The Lack of Sustainability by not Replacing Dead or Hazard Trees in United States Midwestern Cities
Our research shows that the average dbh has increased significantly over the years. As trees die or are removed for being hazards, they are not being replaced. Therefore, there are fewer trees in the urban forest.
The dbh (diameter at breast height, about 1.5 meters) was measured and the trees were placed into size classes: (1) 5.08 to 10.16 cm. (2 to 4 inches), (2) 10.16 to 25.40 cm. (4 to 10 inches), (3) 25.40 to 40.64 cm. (10 to 16 inches), and (4) greater than 40.64 cm. (16 inches).
Between 1980 and 2005, our research shows that there was a 51% loss of the small trees in the urban forest, both public and private trees. Many of the original trees are still there. They have grown and are larger. When we compare the percentage of small trees in the urban forest in 1980 (59%) to the percentage of small trees in 2005 (25%), the urban forest has a loss of 34% of small trees. The conclusion is that urban trees die or are hazards no matter what size they are. For sustainability, we need to be replacing them, and these replacements are small trees.
||Urban Tree Sustainability, Urban Forest, Ecology, Urban Tree
The International Journal of Environmental Sustainability, Volume 9, Issue 4, December 2014, pp.61-67.
Article: Print (Spiral Bound).
Article: Electronic (PDF File; 530.918KB).
Professor, Division of Science and Math, C.S. Mott Community College, Flint, Michigan, USA
Dr. Charles A. Wade (Ph.D., Michigan State University, 2010) is a professor of biology at C.S. Mott Community College in Flint, Michigan. The appointment includes the teaching of lecture and laboratory classes, such as General Biology (Non-Science Majors), Applied Botany, Environmental Science, General Botany, Michigan Flora, Local Trees and Shrubs, General Ecology and Field Biology, over a two year period. His research interests include urban forest ecology, urban ecosystem services, changes in the urban forests over time, and the sustainability of urban forest vegetation. He is also interested in helping educate people on the selection of the correct tree for the desired location as well as the health and conditions of the urban and peri-urban forests.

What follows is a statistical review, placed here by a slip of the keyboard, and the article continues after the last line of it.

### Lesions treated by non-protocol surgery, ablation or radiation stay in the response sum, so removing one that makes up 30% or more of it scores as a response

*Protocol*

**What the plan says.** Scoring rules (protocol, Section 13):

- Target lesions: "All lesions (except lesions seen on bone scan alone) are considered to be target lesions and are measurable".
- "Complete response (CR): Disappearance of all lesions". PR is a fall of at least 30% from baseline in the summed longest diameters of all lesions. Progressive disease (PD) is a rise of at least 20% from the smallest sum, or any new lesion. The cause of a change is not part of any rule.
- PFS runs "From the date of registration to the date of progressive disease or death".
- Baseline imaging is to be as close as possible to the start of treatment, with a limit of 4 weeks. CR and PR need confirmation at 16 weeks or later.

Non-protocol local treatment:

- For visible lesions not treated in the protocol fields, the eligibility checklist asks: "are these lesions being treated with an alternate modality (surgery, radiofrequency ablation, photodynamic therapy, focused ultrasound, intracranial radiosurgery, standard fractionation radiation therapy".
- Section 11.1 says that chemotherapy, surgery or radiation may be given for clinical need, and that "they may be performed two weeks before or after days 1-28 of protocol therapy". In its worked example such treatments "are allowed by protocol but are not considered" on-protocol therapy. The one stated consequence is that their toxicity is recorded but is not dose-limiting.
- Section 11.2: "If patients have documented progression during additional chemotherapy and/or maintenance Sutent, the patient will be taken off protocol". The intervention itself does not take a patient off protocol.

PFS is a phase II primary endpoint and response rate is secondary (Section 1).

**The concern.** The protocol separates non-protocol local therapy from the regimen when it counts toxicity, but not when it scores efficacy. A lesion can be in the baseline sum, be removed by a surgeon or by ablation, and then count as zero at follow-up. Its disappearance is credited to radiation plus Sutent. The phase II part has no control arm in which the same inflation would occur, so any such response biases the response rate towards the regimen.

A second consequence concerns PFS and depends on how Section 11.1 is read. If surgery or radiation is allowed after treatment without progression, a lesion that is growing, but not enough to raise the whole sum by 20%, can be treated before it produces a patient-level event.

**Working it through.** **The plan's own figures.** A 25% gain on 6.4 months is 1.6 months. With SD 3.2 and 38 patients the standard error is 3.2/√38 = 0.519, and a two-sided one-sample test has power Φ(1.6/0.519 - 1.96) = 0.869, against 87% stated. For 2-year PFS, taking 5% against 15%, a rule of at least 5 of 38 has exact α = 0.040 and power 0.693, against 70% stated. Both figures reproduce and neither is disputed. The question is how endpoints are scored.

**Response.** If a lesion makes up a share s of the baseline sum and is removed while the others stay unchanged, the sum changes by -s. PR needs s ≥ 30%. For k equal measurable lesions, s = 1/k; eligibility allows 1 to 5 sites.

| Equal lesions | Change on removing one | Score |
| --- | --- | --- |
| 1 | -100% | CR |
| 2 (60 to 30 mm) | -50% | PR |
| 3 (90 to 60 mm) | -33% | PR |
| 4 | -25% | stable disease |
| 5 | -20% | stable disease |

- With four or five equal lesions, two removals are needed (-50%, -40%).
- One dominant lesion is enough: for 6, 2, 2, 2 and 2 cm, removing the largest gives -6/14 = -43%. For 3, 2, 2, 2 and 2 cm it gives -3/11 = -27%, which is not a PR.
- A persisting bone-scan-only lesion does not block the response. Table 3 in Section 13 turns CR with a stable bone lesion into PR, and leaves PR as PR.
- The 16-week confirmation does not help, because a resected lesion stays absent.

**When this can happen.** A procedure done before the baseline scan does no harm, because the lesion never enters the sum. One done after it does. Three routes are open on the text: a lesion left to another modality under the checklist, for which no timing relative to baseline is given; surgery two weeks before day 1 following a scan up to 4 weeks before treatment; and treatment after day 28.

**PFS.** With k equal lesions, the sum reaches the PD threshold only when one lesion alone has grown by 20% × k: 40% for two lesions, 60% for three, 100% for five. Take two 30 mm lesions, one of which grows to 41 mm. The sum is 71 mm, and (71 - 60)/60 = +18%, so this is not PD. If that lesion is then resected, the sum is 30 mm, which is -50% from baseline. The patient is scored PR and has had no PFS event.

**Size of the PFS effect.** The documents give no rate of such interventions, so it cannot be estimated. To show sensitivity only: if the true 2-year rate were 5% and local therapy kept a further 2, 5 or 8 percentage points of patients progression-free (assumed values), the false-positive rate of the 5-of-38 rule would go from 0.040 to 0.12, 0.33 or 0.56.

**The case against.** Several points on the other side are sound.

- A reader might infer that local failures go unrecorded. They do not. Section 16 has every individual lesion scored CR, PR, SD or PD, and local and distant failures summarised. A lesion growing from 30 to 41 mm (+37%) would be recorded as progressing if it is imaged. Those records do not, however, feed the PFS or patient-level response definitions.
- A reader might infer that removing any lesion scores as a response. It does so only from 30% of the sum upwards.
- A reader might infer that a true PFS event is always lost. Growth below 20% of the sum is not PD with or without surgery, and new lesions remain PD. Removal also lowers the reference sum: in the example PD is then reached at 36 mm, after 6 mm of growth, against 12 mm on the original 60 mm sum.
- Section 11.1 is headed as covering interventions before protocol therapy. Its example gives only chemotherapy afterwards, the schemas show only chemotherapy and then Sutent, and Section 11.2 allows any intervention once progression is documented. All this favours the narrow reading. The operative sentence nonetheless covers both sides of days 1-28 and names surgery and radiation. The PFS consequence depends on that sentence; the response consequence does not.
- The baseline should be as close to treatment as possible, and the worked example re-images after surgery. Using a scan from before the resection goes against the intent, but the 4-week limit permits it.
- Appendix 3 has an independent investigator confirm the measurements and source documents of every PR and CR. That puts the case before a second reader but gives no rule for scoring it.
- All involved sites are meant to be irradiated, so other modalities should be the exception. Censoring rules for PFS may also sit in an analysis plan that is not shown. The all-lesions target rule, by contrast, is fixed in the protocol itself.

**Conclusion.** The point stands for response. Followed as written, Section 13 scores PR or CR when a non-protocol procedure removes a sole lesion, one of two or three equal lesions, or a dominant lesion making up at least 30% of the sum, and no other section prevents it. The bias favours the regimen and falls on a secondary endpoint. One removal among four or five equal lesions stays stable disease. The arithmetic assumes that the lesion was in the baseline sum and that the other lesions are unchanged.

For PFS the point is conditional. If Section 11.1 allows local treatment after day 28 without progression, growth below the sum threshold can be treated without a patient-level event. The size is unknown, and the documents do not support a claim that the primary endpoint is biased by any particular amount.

Professor Emeritus, Department of Forestry, Michigan State University, East Lansing, Michigan, USA
Dr. James Kielbaso retired in 2004 as professor emeritus in the Department of Forestry at Michigan State University. He taught arboriculture and urban forestry courses among many others at Michigan State for 38 years. He also conducted research on topics such as improving compacted soils for planting, the status of street trees nationally, management practices of U.S. urban foresters, and herbicide use by U.S. utilities and social attitudes toward neighborhood trees. He has served on the National Urban and Community Forestry Advisory Council, the International Society of Arboriculture’s Board of Directors and the Michigan Forestry and Park Association’s Board of Directors. He received a Bachelor degree from University of Dayton and Master degree and doctorate in forestry from Michigan State University.